On 14 March 2019, the FCA issued its investment platforms market study final report and an accompanying Consultation Paper (Consultation Paper 19/12: Consultation on investment platforms market study remedies (CP19/12)).
The FCA launched its market study to explore whether consumers can make informed decisions about the choice of platform, the investments they choose on it and whether firms compete to add value for consumers. Platforms have the potential to use their scale to improve competition between fund managers. The FCA wanted to further explore the impact that platforms have on the charges investors pay and any factors which may hinder platforms’ incentives and ability to negotiate on behalf of their consumers.
Overall, the FCA found that the market is working well in many ways for both advised and non-advised consumers. Profitability in this sector does not appear to be excessively high. The FCA found that consumers who pay more typically get access to a greater range of non-price features and they are, overall, satisfied with their platform. Platforms also appear to help consumers and financial advisers make informed investment decisions which, taken together, suggests that platforms are competing in the interests of most consumers.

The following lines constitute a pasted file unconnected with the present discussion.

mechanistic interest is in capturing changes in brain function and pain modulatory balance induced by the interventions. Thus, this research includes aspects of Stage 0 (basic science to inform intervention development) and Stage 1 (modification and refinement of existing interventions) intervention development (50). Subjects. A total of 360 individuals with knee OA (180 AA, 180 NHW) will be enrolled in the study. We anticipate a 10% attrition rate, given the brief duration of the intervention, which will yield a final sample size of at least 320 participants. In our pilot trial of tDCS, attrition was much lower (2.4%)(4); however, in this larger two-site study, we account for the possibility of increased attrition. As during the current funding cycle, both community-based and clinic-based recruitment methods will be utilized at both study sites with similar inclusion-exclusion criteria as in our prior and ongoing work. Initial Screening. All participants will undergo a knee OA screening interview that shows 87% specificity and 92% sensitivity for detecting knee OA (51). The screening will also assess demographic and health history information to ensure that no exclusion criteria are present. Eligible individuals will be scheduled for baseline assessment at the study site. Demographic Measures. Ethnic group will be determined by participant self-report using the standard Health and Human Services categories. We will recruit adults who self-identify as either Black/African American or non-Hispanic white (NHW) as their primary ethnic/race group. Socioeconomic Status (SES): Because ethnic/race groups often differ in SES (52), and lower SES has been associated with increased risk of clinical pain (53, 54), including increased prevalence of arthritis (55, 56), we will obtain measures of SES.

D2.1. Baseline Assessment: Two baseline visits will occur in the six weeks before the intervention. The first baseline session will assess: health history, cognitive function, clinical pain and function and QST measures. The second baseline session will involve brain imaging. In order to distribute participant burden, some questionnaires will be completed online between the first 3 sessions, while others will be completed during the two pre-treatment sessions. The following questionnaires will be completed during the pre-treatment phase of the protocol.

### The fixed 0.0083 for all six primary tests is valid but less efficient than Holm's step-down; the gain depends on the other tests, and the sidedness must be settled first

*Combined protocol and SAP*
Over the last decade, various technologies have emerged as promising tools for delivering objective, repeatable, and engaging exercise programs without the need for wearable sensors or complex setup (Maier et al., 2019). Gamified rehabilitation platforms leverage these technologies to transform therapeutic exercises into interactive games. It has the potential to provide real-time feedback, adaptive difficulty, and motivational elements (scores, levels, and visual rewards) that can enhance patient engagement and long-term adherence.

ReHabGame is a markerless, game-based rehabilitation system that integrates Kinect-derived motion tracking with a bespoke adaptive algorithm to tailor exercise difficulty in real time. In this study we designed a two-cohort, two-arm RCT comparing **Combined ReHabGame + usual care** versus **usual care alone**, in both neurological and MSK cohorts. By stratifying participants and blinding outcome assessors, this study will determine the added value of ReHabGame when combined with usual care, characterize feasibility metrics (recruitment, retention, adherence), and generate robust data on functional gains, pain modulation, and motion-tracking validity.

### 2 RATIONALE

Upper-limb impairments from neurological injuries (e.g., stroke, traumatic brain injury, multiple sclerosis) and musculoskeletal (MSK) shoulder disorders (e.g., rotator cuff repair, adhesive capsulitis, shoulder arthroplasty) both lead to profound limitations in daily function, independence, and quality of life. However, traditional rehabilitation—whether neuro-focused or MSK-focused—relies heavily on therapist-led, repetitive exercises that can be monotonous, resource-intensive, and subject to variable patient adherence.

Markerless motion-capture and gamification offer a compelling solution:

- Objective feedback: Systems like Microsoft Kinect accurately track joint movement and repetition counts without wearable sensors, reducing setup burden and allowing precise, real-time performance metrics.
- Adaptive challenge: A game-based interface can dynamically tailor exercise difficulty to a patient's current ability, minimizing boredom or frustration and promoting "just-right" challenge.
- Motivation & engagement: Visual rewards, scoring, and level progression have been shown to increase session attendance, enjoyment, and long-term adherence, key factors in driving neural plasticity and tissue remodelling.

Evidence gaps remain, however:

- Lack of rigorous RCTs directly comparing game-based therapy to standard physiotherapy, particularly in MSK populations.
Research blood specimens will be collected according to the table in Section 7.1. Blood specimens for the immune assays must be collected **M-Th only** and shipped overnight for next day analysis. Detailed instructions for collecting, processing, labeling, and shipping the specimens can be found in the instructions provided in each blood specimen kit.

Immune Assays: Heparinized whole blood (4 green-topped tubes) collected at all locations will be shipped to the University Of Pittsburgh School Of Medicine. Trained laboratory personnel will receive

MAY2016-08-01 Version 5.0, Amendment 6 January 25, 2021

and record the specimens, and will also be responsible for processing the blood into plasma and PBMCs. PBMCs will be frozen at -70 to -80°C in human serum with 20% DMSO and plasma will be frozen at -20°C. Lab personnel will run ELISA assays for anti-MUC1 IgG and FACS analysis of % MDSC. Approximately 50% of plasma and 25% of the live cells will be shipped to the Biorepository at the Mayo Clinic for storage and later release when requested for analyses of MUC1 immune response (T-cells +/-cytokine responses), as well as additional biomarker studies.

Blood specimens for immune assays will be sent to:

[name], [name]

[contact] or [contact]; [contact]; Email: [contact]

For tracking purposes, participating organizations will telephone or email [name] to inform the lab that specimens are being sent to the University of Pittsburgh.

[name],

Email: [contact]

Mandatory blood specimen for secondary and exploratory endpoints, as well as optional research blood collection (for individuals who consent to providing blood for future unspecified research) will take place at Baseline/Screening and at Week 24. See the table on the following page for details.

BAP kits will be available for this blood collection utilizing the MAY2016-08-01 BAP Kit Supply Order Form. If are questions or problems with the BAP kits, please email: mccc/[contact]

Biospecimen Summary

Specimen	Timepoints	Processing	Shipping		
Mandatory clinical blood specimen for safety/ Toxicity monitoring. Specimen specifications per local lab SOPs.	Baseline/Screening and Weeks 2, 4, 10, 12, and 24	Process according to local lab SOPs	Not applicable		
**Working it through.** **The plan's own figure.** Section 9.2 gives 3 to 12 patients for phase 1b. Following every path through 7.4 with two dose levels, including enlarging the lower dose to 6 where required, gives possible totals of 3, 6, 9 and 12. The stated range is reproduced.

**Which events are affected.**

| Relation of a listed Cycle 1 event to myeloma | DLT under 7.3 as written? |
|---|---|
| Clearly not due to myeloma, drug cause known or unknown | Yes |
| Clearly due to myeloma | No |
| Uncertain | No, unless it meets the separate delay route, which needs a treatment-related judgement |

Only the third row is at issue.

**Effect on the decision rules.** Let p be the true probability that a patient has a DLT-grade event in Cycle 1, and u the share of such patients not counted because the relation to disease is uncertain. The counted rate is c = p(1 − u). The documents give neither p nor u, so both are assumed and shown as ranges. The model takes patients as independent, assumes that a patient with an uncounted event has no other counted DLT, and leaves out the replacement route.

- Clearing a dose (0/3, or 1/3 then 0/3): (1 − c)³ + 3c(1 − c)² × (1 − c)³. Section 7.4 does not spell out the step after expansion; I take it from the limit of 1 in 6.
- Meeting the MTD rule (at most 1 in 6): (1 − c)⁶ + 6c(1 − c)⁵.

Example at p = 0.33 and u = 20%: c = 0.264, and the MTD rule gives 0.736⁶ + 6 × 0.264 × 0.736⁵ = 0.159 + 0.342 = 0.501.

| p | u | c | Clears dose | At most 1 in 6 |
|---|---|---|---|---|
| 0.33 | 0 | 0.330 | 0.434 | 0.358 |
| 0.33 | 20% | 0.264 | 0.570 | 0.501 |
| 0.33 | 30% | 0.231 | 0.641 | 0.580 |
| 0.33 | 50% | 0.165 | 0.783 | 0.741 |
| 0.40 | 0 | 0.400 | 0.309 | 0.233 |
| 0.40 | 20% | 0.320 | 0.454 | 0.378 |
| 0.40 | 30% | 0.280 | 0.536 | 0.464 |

Despite these positive signs the FCA felt that it should be easier for consumers and financial advisers to shop around and more easily switch to firms that better meet their needs. The FCA also feels that platforms should be free to compete by negotiating with fund managers to get discounts on the funds available on their platform.
To address the issues, the FCA has issued CP19/12.
In CP19/12 the FCA sets out proposals to make it easier for consumers to move their assets to a new platform without unnecessary liquidation of investments. These proposals can be summarised as follows:
- a requirement for platforms to offer consumers the choice to move units in investment funds that are common to both platforms via an ‘in-specie’ transfer;
- a requirement for platforms to request a conversion of unit classes, where this is necessary to enable an ‘in-specie’ transfer to take place; and
- a requirement for platforms to ensure that consumers moving onto a new platform are given an option to convert to discounted units, where they are available for investment by the consumer.
The FCA also seeks views on a discussion concerning the potential nature and scope of a ban on platform exit fees. This includes the extent to which any intervention should be extended to other types of firm that compete with platforms in the retail distribution market.
The deadline for comments on CP19/12 is 14 June 2019.